Plant Diagnostic Network Targets Biosecurity

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To help protect agriculture from terrorism, the University of Florida is one of five land-grant universities in the nation coordinating a new National Plant Diagnostic Network that will provide an early warning about pests and diseases.

Gail Wisler, professor and chair of UF’s plant pathology department, is director of the Southern Plant Diagnostic Network, which includes 12 southern states and one U.S. territory, and is part of a national network that can quickly detect, diagnose and respond to intentional and accidental introductions of plant pests and pathogens.

“Agriculture is an inviting target for terrorists,” said Gail Wisler, a professor and chair of the plant pathology department in UF’s Institute of Food and Agricultural Sciences (IFAS). “It’s also a ‘soft’ target because it covers an enormous amount of land under decentralized management and would have a significant economic impact.”

She said few sights would be more demoralizing to people than crop fields ruined by disease or pestilence, or livestock herds led to mass slaughter. She said it’s critical to have the ability to quickly detect, diagnose and respond to intentional and accidental introductions of plant pests and pathogens.

Wisler, who is coordinator of a regional network that serves 12 southern states and one U.S. territory, said a $900,000 homeland security grant from the U.S. Department of Agriculture (USDA) provides initial funding for the program. The Southern Plant Diagnostic Network, which is part of the national network, includes Alabama, Arkansas, Florida, Georgia, Kentucky, Louisiana, Mississippi, North Carolina, South Carolina, Tennessee, Texas, Virginia and Puerto Rico.

The national network comprises four regional networks in addition to the southern network. Universities coordinating other regional networks include Cornell University for the Northeast, Michigan State University for the Midwest, Kansas State University for the Great Plains and University of California at Davis for the West.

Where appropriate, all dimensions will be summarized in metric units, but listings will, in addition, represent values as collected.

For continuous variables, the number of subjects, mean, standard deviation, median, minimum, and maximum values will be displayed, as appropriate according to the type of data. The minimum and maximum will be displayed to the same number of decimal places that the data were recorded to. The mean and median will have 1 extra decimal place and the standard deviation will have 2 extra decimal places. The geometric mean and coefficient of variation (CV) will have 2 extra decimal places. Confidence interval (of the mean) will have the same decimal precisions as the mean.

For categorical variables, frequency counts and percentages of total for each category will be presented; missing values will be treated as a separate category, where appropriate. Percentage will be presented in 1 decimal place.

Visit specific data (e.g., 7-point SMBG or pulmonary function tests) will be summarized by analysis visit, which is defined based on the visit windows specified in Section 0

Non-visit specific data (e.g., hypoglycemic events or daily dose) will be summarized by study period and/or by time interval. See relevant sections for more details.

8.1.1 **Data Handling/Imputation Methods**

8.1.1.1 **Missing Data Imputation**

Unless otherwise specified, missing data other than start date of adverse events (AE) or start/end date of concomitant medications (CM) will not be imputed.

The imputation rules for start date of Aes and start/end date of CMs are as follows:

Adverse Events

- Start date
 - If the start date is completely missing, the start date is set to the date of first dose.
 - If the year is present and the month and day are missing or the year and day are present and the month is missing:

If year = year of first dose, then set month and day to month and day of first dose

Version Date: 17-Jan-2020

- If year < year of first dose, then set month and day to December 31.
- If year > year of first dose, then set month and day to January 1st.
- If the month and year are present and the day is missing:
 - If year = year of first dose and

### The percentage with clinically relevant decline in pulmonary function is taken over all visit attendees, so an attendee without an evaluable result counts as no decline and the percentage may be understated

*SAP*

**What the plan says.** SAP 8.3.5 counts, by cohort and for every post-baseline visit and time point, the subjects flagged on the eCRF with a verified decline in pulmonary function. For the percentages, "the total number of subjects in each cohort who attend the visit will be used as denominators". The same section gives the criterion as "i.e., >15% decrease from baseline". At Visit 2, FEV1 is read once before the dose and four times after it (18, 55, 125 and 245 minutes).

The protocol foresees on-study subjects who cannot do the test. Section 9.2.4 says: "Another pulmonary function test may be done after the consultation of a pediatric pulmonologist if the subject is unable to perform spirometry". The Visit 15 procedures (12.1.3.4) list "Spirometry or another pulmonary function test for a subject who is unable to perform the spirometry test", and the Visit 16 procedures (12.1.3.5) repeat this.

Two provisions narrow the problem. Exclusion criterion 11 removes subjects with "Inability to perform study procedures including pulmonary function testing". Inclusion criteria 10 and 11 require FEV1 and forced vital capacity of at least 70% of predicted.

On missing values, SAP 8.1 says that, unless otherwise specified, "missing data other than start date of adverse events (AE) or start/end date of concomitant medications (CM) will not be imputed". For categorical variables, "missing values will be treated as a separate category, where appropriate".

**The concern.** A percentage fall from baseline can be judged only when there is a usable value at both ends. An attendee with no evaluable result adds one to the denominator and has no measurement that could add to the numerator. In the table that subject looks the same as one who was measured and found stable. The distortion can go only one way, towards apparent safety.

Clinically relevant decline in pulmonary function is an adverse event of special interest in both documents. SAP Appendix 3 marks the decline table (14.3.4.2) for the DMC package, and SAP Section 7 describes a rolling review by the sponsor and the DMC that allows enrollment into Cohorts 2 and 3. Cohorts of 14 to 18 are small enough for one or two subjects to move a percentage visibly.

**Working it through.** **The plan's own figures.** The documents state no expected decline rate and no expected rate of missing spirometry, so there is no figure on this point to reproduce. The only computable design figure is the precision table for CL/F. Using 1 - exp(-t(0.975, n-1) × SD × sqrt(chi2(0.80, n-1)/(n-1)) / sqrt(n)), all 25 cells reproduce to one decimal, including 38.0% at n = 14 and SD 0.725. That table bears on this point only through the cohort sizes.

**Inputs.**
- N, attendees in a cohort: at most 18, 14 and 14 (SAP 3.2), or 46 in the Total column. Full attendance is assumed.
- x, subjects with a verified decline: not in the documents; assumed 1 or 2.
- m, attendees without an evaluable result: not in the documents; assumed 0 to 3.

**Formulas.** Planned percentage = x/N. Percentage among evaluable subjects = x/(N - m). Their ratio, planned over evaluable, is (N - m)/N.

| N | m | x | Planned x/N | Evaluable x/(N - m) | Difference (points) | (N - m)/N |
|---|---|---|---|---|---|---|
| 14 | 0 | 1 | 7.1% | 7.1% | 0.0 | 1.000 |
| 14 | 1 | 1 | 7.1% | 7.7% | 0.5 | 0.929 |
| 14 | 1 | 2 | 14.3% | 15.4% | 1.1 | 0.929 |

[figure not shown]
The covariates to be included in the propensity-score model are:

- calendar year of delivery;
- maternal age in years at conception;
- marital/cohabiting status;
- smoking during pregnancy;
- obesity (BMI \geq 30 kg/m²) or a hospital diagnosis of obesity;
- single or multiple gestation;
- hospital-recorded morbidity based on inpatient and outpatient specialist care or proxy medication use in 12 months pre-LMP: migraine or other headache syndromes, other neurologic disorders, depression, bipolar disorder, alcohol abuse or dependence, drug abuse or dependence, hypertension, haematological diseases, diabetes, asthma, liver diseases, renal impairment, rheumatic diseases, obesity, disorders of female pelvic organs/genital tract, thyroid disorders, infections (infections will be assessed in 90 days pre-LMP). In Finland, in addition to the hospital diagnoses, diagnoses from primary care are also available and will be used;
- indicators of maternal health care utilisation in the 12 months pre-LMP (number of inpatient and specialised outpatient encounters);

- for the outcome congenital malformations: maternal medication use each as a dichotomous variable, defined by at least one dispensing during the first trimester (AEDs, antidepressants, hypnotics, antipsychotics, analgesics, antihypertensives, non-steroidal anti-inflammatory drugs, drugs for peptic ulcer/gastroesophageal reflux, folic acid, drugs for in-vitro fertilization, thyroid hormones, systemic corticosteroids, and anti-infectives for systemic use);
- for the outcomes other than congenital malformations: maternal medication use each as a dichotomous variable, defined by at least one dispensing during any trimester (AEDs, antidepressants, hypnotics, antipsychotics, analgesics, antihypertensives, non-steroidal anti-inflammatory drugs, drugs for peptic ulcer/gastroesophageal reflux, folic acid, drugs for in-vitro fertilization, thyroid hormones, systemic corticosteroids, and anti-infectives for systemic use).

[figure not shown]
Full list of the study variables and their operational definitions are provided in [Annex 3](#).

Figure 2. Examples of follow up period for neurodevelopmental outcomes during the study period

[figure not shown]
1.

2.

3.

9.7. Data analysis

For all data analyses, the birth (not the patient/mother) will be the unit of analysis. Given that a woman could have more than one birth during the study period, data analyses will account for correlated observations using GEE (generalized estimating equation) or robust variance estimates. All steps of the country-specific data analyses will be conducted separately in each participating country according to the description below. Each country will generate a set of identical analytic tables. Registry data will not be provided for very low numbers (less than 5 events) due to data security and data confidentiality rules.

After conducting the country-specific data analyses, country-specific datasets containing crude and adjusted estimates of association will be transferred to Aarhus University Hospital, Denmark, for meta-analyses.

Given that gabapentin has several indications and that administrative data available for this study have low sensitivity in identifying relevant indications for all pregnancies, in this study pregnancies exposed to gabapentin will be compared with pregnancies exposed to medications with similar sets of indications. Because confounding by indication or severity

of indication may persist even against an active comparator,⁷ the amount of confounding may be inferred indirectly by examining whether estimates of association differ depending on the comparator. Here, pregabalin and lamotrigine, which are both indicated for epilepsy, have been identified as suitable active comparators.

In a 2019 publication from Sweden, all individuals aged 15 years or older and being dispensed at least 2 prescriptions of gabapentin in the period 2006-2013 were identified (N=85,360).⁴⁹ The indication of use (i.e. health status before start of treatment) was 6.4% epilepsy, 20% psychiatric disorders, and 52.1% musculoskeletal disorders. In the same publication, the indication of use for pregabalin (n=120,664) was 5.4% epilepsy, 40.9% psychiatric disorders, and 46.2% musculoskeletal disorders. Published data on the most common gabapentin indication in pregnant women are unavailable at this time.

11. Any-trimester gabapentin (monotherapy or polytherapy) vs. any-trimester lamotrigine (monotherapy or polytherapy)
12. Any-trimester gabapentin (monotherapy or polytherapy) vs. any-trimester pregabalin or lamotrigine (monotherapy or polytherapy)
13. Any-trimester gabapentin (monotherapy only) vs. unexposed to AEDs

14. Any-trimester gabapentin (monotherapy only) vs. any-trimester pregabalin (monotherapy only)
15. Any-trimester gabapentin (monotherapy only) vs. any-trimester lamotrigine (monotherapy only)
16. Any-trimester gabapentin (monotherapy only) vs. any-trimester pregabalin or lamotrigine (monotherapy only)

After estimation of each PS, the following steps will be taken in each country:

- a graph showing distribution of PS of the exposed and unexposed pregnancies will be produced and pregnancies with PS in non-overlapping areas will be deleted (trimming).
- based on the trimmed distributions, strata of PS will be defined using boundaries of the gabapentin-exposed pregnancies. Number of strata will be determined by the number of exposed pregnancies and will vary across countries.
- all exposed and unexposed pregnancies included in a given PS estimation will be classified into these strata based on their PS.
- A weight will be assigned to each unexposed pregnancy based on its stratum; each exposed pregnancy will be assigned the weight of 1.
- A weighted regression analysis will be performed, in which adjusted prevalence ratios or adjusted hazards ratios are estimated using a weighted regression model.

“UF has a long and trusted relationship with those involved in food production, and our statewide research and extension programs interact closely and rapidly with growers,” Wisler said. “It makes good sense to capitalize on our well-equipped plant pest and diagnostic labs and staff of plant scientists with vast experience in integrated pest management.”

Wisler said the USDA-sponsored national network is developing a Web-based plant pest diagnostic and reporting system, that will help faculty and staff at UF and other land-grant institutions submit plant samples, digital images and detailed crop information for pest diagnosis.

She said the state and national networks also will establish a “first detector” system to help monitor the introduction of new plant pests or unusual pest outbreaks.

“First detectors are an integral part of the system and include growers, county extension faculty, state agriculture department personnel, crop consultants, pesticide applicators, and commercial chemical and seed representatives,” Wisler said.

“Federal and state agencies monitor U.S. borders for plant pest introductions and watch for pest outbreaks throughout the nation. Still, new pests often are first detected by those involved in crop production and are identified by professionals at land-grant universities and
state labs.”
Gail Wisler,

by Chuck Woods